31. Endothelium

32. Arteriole

33. Capillary

34. Lymphatic system

35. Venules 36. Veins 37. Blood pressure 38. Resistance 39. Vasodilation 40. Vasconstriction 41. Cardiac output 42. Stroke volume 43. Total peripheral resistance 44. Epinephrine 45. Norepinephrine 46. Baroreceptors 47. Dehydration 48. Hemorrhage 49. Cardiovascular diseases 50. Systemic hypertension

A single-celled inner layer of a blood vessel, which forms a smooth lining in contact with blood. A single-celled layer of endothelium surrounded by one or two layers of smooth muscle and connective tissue that delivers blood to the capillaries and distributes blood to regions of the body in portion of metabolic demands. A thin-walled vessel that delivers materials in the blood to the other cells of the body, and delivers to the blood waste products and secretions from cells. A system of vessels along with a group of organs and tissues where most WBC reside. The lymphatic vessels collect excess interstitial fluids and return it to the blood. A small, thin-walled extension of the capillary that empties into larger vessels called veins that return blood to the heart for another trip around the circulation. Blood vessels that return blood to the heart. The force exerted by blood on the walls of the blood vessels, and it is responsible for moving blood through the vessels. The tendency of blood vessels to slow down the flow of blood through their lumen, and it is a function of three variables: vessel radius, vessel length, and blood viscosity. An increase in blood vessel radius, vital mechanism for directing blood flow to specific regions of the body. A decrease in blood vessel radius, vital mechanism for directing blood flow away from specific regions of the body. The amount of blood the heart pumps per unit of time, usually expressed in units of L/min. The amount of blood ejected per beat of the heart. The sum of all the resistances in the arteriole. Also known as adrenaline, a hormone secreted by the adrenal glands which receive input from the systemic nervous system during exercise. A neurotransmitter also known as noradrenaline. Pressure-sensitive regions that located within the walls of certain arteries, notable the aorta and carotid artery contain the endings of the nerve cells. These regions are in constant communication with the brain. A reduction in the amount of water in the body. The loss of blood due to ruptured blood vessel. Conditions affecting the heart and the blood vessels. Also called hypertension or high blood pressure, refers to an arterial blood pressure above normal. In humans, the normal range varies from systolic/diastolic pressures of about 90/60 to 120/80 mmHg.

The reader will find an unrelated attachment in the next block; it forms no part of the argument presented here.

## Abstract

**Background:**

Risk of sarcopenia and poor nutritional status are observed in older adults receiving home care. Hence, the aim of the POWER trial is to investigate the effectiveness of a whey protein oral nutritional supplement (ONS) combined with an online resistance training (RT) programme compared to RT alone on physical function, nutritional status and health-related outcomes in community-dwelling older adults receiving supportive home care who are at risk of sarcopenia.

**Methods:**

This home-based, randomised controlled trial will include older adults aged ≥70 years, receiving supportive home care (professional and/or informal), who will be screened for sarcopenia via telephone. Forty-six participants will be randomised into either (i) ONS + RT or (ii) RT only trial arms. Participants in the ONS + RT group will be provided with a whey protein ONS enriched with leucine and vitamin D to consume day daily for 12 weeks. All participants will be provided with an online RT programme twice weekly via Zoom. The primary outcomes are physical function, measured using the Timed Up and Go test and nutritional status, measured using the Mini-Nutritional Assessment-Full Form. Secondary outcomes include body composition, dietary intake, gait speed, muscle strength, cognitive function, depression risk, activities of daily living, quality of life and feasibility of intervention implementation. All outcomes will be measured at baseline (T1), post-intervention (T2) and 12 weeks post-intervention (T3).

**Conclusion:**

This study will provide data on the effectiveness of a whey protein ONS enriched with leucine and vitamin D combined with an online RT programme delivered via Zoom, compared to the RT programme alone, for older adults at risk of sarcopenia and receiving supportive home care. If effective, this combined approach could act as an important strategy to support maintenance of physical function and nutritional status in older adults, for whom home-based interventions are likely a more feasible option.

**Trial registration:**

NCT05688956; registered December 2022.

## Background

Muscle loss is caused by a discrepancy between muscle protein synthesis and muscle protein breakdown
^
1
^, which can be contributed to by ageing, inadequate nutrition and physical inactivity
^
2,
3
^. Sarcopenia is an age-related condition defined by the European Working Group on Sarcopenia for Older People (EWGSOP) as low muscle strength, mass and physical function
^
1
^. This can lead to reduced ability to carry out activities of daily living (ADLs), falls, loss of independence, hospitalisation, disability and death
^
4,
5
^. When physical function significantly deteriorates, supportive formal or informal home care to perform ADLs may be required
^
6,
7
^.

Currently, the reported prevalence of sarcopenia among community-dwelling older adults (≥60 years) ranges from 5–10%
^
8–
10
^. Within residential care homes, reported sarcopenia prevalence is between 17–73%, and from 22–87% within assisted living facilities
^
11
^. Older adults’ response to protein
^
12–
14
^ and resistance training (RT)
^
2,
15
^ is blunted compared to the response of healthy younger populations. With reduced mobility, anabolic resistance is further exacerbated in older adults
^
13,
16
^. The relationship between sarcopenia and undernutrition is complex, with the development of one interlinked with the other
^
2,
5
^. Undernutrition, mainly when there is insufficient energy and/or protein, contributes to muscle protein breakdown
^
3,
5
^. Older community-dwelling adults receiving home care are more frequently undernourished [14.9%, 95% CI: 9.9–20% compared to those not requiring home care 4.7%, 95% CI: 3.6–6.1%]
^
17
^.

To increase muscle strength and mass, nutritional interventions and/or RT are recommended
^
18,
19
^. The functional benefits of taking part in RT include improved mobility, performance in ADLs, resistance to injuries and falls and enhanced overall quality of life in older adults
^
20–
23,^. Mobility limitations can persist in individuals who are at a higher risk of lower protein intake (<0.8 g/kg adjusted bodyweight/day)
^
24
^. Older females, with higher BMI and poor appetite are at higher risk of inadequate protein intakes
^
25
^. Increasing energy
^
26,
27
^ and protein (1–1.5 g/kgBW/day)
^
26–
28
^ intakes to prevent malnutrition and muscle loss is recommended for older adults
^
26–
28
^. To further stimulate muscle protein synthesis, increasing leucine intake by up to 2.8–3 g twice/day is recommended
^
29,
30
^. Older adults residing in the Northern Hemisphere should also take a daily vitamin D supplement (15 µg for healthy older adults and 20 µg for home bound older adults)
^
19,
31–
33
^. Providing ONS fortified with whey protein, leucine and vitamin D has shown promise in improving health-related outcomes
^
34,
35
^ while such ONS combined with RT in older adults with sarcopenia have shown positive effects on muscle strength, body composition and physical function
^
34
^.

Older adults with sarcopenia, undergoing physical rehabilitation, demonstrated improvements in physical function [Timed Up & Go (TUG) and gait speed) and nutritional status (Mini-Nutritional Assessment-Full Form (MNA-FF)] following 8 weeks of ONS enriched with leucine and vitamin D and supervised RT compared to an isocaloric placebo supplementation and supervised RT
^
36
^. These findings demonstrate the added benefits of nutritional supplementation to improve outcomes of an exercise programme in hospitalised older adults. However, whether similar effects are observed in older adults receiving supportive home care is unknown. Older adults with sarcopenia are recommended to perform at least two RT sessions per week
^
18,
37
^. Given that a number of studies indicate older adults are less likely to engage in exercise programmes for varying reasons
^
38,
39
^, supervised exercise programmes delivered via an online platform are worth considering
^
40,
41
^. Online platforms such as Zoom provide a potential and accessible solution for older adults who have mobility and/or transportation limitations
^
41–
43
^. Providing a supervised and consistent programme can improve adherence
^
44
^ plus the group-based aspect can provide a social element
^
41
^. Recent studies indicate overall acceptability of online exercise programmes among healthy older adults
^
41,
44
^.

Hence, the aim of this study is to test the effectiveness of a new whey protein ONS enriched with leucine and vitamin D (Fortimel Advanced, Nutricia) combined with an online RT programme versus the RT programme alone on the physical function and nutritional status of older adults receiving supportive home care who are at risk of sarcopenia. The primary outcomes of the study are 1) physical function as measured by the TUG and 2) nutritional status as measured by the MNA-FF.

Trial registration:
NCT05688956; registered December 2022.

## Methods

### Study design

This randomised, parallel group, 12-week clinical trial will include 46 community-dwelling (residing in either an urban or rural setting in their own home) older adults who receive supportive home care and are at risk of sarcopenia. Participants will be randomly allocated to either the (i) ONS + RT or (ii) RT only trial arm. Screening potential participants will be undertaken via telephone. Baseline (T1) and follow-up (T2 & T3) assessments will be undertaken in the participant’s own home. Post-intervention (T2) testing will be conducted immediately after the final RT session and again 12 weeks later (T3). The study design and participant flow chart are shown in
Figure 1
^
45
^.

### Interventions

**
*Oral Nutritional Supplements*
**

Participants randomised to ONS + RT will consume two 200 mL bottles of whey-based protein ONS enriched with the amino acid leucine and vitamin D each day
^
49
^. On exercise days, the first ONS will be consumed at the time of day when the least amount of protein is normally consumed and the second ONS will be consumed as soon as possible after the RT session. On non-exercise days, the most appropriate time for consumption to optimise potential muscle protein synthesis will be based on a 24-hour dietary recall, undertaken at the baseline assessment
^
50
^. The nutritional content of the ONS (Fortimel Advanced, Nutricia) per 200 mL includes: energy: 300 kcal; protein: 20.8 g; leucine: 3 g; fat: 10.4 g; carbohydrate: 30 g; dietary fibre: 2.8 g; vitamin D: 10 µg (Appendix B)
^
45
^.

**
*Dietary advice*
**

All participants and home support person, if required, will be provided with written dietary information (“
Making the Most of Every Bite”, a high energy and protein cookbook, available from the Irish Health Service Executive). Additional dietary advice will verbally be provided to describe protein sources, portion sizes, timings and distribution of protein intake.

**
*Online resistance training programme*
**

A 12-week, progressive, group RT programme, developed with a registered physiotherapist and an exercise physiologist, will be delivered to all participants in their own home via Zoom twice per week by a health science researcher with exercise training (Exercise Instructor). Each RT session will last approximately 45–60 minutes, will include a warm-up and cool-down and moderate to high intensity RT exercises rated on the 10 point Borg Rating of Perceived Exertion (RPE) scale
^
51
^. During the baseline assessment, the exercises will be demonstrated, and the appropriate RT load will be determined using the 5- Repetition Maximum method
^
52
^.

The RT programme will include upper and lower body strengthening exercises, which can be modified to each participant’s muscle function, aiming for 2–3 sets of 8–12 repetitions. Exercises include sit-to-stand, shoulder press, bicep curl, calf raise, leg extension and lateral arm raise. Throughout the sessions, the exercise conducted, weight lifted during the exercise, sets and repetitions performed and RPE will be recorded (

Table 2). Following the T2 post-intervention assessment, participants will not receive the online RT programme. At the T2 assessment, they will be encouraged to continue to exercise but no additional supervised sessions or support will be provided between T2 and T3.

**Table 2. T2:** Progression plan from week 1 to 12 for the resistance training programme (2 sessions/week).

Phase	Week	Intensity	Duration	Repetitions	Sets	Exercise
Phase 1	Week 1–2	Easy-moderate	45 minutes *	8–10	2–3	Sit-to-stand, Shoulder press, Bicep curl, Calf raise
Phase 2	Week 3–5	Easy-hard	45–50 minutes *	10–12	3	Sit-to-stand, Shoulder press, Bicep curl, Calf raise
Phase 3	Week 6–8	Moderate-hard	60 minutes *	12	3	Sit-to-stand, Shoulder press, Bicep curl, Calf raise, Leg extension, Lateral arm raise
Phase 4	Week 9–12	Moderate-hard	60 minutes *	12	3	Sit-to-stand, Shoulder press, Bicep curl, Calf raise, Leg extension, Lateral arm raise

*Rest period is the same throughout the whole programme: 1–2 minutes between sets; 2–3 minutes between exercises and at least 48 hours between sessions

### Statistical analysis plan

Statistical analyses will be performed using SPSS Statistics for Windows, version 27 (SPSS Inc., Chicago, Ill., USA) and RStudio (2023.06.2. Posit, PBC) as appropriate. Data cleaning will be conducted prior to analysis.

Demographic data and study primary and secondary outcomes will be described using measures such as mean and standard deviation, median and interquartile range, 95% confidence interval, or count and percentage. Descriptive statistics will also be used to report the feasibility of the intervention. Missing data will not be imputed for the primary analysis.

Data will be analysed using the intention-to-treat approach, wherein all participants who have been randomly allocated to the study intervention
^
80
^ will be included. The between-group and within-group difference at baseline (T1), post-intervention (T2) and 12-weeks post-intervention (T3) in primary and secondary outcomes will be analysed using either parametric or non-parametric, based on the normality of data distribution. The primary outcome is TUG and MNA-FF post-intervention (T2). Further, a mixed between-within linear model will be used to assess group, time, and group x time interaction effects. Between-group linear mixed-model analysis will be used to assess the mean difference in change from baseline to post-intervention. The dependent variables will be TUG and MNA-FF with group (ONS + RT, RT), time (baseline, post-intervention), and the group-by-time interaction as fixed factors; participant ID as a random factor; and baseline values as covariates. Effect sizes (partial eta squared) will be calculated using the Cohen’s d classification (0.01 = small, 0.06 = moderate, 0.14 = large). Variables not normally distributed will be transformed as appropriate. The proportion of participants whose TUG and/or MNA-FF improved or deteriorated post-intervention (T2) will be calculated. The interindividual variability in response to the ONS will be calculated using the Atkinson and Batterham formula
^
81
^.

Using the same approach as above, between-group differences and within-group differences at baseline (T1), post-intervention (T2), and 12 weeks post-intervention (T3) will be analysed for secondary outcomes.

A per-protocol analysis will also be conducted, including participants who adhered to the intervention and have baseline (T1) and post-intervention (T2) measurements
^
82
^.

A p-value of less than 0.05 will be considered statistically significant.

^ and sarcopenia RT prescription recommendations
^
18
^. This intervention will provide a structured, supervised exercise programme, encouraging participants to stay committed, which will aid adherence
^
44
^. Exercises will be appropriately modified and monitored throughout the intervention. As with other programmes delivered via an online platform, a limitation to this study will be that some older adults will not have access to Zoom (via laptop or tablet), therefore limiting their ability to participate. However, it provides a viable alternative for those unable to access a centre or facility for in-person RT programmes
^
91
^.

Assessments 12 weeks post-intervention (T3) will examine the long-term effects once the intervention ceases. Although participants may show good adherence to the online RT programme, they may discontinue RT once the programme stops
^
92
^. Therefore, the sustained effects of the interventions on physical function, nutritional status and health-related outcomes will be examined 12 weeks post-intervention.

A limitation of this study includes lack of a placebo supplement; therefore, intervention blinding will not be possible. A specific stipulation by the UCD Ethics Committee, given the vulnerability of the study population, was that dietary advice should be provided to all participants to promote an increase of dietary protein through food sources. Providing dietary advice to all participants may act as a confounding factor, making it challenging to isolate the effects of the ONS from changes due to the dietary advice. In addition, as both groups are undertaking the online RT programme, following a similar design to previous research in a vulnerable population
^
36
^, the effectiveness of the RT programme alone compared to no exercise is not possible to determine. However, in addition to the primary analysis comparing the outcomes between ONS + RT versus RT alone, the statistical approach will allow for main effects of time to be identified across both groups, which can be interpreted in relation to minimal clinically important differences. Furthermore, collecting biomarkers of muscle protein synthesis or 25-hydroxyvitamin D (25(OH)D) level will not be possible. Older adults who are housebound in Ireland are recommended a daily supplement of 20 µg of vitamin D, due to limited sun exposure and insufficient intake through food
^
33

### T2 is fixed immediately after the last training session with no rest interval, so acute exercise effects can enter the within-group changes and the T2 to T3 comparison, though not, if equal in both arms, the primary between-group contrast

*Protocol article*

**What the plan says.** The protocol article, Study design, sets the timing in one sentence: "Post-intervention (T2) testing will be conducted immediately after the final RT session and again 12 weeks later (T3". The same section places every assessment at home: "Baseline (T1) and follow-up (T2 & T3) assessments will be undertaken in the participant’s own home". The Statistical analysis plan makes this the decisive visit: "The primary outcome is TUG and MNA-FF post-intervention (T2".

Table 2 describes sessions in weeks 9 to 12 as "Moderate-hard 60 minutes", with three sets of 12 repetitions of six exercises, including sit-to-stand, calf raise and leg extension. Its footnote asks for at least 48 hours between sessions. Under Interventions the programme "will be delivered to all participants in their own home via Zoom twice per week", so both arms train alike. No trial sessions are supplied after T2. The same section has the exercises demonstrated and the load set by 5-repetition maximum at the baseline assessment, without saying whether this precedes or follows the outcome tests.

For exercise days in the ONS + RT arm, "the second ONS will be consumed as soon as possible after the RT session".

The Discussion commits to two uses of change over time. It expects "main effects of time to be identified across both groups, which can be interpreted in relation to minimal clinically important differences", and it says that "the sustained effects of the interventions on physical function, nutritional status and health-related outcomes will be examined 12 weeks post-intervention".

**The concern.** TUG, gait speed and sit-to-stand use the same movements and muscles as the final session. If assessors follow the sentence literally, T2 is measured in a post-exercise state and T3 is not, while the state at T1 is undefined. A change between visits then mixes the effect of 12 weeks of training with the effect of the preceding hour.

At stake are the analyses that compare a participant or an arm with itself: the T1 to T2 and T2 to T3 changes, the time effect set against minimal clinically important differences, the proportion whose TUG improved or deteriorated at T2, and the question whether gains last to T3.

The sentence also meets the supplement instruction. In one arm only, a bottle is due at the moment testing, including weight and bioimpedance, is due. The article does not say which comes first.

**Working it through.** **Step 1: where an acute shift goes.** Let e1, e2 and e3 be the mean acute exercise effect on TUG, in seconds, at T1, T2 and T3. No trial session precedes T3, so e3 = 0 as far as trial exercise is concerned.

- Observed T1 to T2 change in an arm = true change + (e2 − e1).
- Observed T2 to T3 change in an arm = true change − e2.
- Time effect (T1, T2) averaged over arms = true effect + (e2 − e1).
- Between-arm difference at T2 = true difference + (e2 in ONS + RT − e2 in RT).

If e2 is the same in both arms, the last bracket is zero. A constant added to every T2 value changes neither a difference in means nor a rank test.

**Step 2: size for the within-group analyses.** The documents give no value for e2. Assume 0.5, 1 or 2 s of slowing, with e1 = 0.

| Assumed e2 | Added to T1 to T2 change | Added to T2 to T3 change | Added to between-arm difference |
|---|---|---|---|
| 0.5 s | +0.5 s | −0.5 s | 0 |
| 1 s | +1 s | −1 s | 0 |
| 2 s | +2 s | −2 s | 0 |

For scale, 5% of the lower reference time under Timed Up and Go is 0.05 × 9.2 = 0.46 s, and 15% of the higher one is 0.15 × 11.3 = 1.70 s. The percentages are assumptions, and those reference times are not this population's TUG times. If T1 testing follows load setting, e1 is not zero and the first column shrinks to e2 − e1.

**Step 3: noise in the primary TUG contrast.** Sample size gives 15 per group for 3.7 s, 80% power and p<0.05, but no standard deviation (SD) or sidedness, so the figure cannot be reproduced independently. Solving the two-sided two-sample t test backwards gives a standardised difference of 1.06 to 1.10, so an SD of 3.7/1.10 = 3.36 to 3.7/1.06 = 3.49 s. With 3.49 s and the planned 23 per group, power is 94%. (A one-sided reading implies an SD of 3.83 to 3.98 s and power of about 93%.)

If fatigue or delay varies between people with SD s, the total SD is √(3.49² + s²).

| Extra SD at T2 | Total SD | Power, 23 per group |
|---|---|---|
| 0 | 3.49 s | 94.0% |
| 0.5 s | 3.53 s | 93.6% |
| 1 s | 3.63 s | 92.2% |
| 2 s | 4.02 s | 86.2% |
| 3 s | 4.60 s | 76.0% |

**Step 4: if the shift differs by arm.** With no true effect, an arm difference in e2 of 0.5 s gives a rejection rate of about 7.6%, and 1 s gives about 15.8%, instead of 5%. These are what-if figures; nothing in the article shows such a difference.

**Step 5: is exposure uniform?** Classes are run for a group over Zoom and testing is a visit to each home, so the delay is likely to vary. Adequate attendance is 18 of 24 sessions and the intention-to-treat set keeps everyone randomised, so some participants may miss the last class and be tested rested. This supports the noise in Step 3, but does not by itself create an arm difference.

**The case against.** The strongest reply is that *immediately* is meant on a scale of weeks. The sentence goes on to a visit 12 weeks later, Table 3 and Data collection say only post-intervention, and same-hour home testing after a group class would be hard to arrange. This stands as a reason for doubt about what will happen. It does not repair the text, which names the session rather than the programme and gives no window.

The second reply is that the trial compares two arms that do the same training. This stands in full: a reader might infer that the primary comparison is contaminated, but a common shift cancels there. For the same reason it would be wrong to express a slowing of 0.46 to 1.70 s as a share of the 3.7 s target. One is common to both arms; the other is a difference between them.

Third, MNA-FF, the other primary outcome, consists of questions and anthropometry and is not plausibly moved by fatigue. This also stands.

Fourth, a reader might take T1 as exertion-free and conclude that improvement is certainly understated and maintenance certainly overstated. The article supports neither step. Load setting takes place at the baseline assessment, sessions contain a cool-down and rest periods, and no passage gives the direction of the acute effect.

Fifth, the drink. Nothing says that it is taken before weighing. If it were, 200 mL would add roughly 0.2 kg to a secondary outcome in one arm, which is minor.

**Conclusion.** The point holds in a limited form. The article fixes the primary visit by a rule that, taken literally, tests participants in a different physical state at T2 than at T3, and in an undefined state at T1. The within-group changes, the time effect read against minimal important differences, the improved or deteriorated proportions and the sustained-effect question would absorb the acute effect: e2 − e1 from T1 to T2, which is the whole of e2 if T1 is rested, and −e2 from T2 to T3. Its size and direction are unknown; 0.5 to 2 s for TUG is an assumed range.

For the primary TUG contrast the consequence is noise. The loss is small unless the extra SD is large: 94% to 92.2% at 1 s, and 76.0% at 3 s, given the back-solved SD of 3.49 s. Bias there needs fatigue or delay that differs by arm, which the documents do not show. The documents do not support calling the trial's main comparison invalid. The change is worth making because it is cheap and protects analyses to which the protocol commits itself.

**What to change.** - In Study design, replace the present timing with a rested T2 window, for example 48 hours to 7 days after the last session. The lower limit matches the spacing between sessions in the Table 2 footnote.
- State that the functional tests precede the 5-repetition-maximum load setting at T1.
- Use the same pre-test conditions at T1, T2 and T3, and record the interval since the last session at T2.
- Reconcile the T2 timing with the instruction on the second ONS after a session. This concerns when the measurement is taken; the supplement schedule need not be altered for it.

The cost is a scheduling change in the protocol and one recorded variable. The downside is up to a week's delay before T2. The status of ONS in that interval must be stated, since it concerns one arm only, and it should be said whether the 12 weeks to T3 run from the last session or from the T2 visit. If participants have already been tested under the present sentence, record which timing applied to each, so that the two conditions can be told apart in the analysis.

51. Pulmonary hypertension 52. Congestive heart failure 53. Plaques 54. Atherosclerosis 55. Coronary artery 56. Coronary artery disease 57. Angina pectoris

58. Myocardial infarction 59. Balloon angioplasty 60. Coronary artery bypass 61. Stroke

Occurs in the pulmonary side of the circulation. Usually results from a diseased of damaged left ventricle that fails to pump out the usual amount of blood with each beat. Results from the failure of the heart to pump blood normally, usually due to a fluid build-up in the lungs. Deposits of lipids, fibrous tissues, and smooth muscle cells inside the arterial walls. A condition in which large plaques may block the lumen of an artery. An artery that carries oxygen and nutrients to the thick muscle of the heart. Occurs when plaques form in the coronary vessels, and can be lifethreatening. One symptom of coronary artery disease, which is characterized by chest pain during exertion due to the heart being deprived of oxygen. Also known as heart attack. This is the death of cardiac muscle cells, that occur when a region of the heart Is deprived of blood for an extended time. A thin tube with a tiny, inflatable balloon at its tip is threaded through the artery to the diseased area. A small piece of healthy blood vessel is removed from one part of the body, and is surgically grafted on the coronary circulation in such a way that blood bypasses the diseased artery. The condition that occurs when a blood vessel in the brain is ruptured or damaged by atherosclerosis.